The industry’s core argument is that Prop 12 violates the “dormant commerce clause,” a legal doctrine meant to prevent protectionism, or states giving their own businesses preferential treatment over businesses in other states. Industry groups argue that because most US pork is produced outside California, the financial and logistical burden of complying with Prop 12 falls mostly on out-of-state producers, and that those burdens outweigh any of the law’s supposed benefits.

On the surface, they have a point. Overhauling the housing of a million pigs or more is a costly logistical nightmare. Many crate-free sows today are raised with 16 or 18 square feet of space; California’s law requires 24 square feet. Adapting to a patchwork of norms and regulations isn’t easy.

In a separate but similar lawsuit filed by the North American Meat Institute in 2019, a spokesperson for the largest US pork producer, Smithfield Foods, wrote (under penalty of perjury): “It is no exaggeration to state that the expense and complications of complying with Proposition 12 may cause Smithfield to conclude it is no longer viable to do business in California.”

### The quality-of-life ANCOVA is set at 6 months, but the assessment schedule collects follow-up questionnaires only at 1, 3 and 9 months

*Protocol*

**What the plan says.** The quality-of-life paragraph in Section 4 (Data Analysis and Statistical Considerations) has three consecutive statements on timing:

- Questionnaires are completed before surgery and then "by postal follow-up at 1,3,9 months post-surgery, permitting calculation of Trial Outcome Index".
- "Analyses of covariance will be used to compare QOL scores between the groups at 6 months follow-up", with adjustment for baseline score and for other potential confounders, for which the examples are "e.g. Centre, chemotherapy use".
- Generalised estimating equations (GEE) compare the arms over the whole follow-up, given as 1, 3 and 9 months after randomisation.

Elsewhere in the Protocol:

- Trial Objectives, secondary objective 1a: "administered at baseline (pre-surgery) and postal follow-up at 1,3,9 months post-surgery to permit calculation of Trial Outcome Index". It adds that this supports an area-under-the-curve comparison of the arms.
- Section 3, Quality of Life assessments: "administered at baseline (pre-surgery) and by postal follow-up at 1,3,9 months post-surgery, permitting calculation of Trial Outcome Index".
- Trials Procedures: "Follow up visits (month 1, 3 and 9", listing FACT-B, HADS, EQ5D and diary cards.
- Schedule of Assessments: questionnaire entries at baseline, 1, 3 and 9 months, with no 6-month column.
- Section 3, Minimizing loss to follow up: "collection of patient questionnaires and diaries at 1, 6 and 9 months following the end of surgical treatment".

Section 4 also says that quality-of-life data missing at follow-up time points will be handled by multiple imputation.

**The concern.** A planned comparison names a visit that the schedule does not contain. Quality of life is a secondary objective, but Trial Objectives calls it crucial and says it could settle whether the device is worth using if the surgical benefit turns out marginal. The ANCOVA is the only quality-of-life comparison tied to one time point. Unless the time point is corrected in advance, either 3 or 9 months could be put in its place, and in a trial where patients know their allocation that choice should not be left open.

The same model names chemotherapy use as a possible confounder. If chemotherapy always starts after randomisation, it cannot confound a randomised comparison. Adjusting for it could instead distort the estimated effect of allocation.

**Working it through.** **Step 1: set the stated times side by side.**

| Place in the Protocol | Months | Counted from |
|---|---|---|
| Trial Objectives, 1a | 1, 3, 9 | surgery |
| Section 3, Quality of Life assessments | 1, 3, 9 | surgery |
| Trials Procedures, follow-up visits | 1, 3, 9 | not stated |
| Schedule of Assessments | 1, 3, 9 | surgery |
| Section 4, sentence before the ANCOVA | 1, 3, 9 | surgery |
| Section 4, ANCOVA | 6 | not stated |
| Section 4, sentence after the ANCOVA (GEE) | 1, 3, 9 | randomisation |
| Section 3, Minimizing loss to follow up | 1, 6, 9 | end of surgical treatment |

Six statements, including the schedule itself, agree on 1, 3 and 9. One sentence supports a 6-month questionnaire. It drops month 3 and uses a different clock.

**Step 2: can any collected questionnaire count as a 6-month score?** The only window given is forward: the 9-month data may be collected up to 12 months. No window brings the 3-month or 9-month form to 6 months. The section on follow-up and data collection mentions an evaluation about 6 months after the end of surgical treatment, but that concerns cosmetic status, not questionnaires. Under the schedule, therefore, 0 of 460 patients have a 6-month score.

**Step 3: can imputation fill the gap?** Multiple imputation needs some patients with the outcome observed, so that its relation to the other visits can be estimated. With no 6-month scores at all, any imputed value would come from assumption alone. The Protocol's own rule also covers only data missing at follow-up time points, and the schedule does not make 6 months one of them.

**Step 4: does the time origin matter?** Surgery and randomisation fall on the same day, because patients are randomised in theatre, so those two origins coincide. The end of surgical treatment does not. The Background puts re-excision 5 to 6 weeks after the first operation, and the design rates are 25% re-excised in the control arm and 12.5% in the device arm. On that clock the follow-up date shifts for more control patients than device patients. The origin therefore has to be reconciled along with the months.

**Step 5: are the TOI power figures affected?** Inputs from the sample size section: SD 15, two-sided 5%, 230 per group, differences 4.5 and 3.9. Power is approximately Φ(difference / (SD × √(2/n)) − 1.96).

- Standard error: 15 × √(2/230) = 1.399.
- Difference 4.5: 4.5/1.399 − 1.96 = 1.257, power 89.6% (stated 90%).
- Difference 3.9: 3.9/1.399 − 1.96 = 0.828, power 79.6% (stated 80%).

Other major pork producers similarly wrote in the lawsuit that compliance with Proposition 12 would be just too costly and would significantly hamper their operations. Some went so far as to say, like Smithfield Foods, that it may force their partial or total exit from the California marketplace.

But now many in the industry say they can comply, including five of the largest pork producers: Tyson Foods, Smithfield Foods, Seaboard, Hormel, and Clemens Food Group. It’s a confusing course reversal that also weakens the National Pork Producers Council’s argument that Prop 12 is overly burdensome.